In many programming languages, physical layout of a logical type is dependent on the target platform. Similarly, physical layout of a PRQL logical type is dependent on representation of that type in the target STS.

PTS logical type  --->  STS logical type  ---> STS physical layout

Note that not all STS types do not have a single physical layout. Postgres has a logical (pseudo)type anyelement, which is a super type of any data type. It can be used as a function parameter type, but does not have a single physical layout so it cannot be used in a column declaration.

For now, PRQL does not define physical layouts of any type. It is not needed since PRQL is not used for DDL (see section “Splitting primitives”) or does not support raw access to underlying memory.

As a consequence, results of a PRQL query cannot be robustly compared across DBMSs, since the physical layout of the result will vary.

In the future, PRQL may define a common physical layout of types, probably using Apache Arrow.


type my_relation = [{
	id = int,
	title = text,
	age = int

type invoices = [{
    invoice_id = int64,
    issued_at = timestamp,
    labels = [text]

    items = [{
        article_id = int64,
        count = int16 where x -> x >= 1,
    paid_by_user_id = (int64 || null),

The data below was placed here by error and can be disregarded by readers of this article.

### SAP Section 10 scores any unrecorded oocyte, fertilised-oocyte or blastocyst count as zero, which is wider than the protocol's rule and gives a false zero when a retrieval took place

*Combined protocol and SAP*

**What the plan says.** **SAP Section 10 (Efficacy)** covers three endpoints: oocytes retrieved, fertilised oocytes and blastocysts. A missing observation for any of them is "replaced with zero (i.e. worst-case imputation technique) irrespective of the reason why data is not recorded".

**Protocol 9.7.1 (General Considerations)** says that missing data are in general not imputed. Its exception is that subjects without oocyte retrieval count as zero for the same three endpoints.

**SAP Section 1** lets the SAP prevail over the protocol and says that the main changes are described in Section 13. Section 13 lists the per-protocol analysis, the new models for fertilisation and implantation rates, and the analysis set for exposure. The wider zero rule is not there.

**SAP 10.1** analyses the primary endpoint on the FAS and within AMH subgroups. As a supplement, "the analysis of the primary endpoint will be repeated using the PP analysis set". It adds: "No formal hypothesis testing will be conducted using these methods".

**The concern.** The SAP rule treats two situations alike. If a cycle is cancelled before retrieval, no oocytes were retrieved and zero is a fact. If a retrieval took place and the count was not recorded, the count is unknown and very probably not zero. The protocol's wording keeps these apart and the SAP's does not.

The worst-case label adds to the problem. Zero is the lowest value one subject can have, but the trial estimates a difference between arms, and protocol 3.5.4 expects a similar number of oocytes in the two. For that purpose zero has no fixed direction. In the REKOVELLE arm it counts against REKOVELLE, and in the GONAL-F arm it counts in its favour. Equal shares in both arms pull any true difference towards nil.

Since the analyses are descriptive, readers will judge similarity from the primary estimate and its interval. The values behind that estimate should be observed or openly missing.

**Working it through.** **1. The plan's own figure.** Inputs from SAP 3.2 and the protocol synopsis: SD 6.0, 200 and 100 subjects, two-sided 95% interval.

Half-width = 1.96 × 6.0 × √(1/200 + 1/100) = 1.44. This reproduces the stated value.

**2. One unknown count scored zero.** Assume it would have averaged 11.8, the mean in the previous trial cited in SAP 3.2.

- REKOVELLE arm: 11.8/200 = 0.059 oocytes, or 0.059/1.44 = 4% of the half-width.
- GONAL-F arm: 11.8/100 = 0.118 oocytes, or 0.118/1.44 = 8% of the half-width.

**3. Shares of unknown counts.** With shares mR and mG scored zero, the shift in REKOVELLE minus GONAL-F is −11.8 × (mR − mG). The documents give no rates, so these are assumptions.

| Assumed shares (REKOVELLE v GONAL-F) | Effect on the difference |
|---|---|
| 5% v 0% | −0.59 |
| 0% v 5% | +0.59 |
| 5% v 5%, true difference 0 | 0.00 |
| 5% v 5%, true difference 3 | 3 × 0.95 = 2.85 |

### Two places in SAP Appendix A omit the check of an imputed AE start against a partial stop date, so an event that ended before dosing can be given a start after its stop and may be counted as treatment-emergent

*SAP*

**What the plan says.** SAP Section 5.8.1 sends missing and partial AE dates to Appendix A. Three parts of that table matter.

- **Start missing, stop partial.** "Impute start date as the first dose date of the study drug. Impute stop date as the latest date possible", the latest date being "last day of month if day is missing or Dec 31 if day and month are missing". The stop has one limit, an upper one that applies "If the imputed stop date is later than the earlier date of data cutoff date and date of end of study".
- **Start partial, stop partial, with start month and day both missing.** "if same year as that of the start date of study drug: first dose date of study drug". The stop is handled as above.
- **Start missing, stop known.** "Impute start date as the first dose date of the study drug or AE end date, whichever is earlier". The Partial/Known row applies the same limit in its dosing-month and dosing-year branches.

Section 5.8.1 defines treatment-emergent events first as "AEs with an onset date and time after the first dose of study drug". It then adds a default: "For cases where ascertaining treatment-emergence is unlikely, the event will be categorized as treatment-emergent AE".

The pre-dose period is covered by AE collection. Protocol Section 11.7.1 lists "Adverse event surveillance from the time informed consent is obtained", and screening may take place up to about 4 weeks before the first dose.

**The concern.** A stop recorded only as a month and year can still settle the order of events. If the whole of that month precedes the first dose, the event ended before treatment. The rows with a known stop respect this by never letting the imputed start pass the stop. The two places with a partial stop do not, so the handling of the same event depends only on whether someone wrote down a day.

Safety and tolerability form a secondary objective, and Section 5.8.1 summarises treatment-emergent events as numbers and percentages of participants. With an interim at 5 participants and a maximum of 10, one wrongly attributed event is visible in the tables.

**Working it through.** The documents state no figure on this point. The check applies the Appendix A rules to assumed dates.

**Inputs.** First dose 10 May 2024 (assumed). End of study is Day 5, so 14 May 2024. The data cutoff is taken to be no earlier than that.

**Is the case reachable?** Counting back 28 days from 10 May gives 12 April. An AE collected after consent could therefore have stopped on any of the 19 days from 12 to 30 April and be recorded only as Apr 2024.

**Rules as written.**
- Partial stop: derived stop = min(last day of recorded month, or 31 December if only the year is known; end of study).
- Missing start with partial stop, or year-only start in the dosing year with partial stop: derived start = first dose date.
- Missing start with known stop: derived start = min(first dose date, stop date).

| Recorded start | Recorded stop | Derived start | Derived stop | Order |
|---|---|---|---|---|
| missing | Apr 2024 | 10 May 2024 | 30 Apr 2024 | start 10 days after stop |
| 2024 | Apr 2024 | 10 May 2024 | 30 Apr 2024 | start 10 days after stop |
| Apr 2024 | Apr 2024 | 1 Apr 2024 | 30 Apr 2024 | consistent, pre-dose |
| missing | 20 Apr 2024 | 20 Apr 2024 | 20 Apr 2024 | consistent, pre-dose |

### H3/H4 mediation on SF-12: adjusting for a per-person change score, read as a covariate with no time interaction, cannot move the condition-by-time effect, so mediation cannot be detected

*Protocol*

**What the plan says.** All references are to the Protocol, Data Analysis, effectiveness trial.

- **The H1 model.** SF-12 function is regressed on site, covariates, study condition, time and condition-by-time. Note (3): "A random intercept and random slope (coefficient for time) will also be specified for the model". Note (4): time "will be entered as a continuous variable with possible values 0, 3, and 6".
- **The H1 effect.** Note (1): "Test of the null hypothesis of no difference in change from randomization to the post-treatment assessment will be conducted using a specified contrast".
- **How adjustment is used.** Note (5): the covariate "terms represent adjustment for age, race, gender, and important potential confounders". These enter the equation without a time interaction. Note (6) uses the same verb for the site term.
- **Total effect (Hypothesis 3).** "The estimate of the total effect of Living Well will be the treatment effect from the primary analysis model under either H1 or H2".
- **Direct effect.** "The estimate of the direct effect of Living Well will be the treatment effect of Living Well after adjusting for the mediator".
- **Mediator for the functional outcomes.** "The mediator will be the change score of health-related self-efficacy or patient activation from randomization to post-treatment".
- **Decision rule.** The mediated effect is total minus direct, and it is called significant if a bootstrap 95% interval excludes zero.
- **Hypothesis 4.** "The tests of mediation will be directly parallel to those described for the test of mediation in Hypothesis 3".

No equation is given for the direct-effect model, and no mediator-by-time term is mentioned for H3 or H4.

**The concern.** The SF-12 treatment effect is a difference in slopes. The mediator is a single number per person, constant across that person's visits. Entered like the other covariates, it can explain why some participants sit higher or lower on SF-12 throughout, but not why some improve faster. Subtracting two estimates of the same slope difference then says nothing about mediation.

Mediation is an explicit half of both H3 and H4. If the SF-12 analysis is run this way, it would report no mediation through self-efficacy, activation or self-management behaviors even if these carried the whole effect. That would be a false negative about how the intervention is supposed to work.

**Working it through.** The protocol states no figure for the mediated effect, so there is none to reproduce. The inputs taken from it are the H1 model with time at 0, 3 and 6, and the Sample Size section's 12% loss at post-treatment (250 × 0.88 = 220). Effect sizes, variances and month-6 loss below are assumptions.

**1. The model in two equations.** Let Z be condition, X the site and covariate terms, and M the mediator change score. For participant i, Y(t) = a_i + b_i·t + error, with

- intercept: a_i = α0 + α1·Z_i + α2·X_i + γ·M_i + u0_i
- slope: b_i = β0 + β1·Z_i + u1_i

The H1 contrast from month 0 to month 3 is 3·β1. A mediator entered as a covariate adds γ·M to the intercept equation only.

Splitting primitives

This document mentions int32 and int64 as distinct types, but there is no need for that in the initial implementation. The built-in int can associate with all operations on integers and translate PRQL to valid SQL regardless of the size of the integer. Later, int cam be replaced by int8, int16, int32, int64.

The general rule for “when to make a distinction between types” would be “as soon as the types carry different information and we find an operation that would be expressed differently”. In this example, that would require some operation on int32 to have different syntax than same operation over int64.

We can have such relaxed rule because PRQL is not aiming to be a Data Definition Language and does not have to bother with exact physical layout of types.